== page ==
Comma Before Such As | Rules & Examples

The prepositional phrase “such as” is used to introduce examples or to specify something about the phrase it modifies.

  • There’s a comma before “such as” when it introduces examples that could be left out.
  • There’s no comma before “such as” when it introduces essential identifying information
Examples of when to use a comma before “such as”
“Such as” introducing examples (comma) “Such as” introducing identifying information (no comma)
Many types of animals, such as fish and seabirds, live in marine environments. Animals such as dogs and cats make good household pets.
The book touches on a number of complicated topics, such as music theory, brain chemistry, and artificial intelligence. I enjoy learning about topics such as history and technology.
Tip
Try a simple trick to confirm whether you need a comma: remove the “such as” phrase. If the sentence still expresses the same basic meaning, add the comma. If not, no comma is needed. When in doubt, double-check with the punctuation checker.

“The book covers a number of complicated topics” expresses the same point as the original sentence, but “I enjoy learning about topics” is so vague that it’s not really expressing any clear point. The “such as” clause is essential in the latter sentence, so there’s no comma.

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Comma before “such as”: Introducing examples

“Such as” is frequently used with a similar meaning to “for example” or “for instance,” to introduce an example or a list of examples. When used in this way, “such as” introduces a nonrestrictive clause (or nonessential clause): one that could be removed without affecting the basic meaning of the sentence.

Nonrestrictive clauses are normally separated from the rest of the sentence with commas. If you’re not sure whether your “such as” clause is nonrestrictive, try removing it and seeing whether the sentence still makes the same point:

    • Transitive verbs, such as “give,” “buy,” and “need,” are followed by at least one object, which represents the thing or person affected by the action.
    • Transitive verbs are followed by at least one object, which represents the thing or person affected by the action.

    We can see that the sentence without the “such as” clause is still expressing the same meaning as the original sentence; it just doesn’t provide specific examples anymore.

    When you add a comma before the “such as” phrase, you must also add one after it unless it appears at the end of the sentence (in which case it’s just followed by a period). Don’t forget the second comma:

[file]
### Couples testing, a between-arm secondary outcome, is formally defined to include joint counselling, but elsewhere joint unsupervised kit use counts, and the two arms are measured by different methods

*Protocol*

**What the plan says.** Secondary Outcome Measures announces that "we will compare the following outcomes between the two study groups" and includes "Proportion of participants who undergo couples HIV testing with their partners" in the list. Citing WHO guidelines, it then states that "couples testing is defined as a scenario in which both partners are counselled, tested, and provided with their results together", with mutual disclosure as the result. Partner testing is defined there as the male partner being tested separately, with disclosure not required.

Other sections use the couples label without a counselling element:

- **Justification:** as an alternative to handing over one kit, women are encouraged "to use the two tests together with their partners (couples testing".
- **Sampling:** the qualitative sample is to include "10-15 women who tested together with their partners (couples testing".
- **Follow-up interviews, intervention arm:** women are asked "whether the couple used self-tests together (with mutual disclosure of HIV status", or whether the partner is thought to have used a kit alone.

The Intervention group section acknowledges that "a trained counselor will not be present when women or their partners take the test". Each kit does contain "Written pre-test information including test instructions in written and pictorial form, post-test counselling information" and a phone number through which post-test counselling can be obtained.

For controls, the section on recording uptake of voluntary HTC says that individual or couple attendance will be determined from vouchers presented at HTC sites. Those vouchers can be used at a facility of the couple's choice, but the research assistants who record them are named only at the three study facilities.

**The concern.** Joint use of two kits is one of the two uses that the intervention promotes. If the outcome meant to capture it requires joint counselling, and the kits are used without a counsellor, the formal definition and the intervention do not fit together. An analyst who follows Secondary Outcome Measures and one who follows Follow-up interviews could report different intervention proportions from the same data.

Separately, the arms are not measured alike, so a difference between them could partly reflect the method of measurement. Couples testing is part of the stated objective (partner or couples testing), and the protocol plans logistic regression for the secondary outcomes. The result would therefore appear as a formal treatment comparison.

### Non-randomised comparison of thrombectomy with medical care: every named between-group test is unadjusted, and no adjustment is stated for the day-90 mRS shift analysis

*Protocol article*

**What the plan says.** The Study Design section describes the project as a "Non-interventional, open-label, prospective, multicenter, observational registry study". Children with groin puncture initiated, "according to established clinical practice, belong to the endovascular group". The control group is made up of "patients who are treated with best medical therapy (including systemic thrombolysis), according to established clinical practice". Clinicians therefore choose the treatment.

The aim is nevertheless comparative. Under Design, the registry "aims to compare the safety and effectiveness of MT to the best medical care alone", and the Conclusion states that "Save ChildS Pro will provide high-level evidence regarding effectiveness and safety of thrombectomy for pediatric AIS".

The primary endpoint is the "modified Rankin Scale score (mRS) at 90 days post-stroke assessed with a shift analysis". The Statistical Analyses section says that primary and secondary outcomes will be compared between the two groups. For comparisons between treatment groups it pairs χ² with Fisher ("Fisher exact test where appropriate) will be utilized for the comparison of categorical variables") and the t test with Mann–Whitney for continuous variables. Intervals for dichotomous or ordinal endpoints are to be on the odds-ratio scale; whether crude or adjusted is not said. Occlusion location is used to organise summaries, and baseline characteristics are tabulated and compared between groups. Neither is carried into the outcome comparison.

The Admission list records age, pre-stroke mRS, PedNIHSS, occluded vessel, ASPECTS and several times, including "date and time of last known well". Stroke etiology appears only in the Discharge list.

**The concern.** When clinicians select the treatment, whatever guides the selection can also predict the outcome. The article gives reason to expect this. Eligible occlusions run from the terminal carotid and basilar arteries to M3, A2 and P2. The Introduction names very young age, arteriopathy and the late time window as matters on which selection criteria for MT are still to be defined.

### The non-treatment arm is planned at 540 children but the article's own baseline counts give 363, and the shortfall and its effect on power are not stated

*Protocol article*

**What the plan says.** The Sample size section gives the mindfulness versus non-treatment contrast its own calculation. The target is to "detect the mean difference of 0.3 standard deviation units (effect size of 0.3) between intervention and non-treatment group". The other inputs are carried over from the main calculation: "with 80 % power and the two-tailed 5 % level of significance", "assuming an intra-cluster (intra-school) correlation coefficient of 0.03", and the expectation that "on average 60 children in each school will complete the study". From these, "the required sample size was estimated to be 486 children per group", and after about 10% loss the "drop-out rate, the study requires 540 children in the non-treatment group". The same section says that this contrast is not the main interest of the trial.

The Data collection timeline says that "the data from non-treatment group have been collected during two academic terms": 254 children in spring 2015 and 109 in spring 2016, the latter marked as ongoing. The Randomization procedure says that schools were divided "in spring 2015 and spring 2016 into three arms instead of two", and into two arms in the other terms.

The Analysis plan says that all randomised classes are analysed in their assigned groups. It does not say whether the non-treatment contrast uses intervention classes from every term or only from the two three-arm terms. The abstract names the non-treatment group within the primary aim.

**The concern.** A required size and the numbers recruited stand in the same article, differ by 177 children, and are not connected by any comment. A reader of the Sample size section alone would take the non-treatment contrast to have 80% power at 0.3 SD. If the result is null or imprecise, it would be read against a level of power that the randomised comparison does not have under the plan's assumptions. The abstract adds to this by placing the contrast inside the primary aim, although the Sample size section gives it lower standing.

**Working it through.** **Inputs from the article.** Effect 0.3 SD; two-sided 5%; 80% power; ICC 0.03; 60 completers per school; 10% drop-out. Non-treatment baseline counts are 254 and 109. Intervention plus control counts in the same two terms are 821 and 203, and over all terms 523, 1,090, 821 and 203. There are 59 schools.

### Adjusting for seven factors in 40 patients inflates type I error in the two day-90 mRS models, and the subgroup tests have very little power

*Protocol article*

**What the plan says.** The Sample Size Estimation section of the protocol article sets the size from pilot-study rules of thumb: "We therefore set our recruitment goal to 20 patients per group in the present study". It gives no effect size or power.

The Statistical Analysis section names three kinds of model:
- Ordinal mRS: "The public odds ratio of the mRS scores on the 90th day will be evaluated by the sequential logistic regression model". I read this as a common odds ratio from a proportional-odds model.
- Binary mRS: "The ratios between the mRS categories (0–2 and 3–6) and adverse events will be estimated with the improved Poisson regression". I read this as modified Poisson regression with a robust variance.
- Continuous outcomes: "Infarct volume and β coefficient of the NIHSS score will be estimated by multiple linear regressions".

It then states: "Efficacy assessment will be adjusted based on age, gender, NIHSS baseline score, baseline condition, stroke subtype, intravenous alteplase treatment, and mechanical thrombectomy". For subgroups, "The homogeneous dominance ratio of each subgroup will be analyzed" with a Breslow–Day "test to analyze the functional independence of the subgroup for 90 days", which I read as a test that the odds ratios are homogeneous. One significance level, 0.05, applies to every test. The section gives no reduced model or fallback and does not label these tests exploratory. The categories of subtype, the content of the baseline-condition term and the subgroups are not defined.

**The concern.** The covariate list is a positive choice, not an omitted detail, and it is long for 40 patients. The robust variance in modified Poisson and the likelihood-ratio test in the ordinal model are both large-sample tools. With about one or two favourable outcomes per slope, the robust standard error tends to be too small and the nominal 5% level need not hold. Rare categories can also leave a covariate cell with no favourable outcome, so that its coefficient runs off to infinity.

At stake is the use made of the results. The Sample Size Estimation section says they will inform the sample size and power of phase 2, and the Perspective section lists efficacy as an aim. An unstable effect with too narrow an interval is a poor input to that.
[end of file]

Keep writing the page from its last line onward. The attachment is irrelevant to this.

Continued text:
• The park is home to a variety of recreational activities, such as hiking, fishing, and picnicking that can be enjoyed by visitors of all ages.
    • The park is home to a variety of recreational activities, such as hiking, fishing, and picnicking, that can be enjoyed by visitors of all ages.

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    No comma before “such as”: Identifying information

    “Such as” is also used to provide information that is needed to clarify whom or what the sentence is about. The “such as” clause is attached to some part of the sentence (e.g., the subject) to identify it. This kind of “such as” clause is called a restrictive clause (or essential clause).

    Restrictive clauses are not separated from the surrounding text by commas, and they can’t be removed from the sentence without changing the meaning. A good test, again, is to try removing the “such as” clause. If doing so makes the sentence unclear or changes the meaning, then no commas are needed:

    • Words such as “give,” “buy,” and “need” are classed as transitive verbs.
    • Words are classed as transitive verbs.

    The sentence with the “such as” clause removed doesn’t make sense. It seems to suggest either that all words are transitive verbs (not true) or that some unspecified number of words are (not really a meaningful statement).

    So it’s clear that the “such as” clause is restrictive—it’s essential to the sentence’s meaning because it defines which words are being referred to. Therefore, it shouldn’t be preceded by a comma.

    Is there ever a comma after “such as”?

    Whether or not you’ve used a comma before “such as,” it’s wrong to place a comma directly after it: “such as” should be immediately followed by the words it introduces, without any punctuation in between.

    • I enjoy various genres of music, such as, jazz, indie rock, and hip hop.
    • I enjoy various genres of music, such as jazz, indie rock, and hip hop.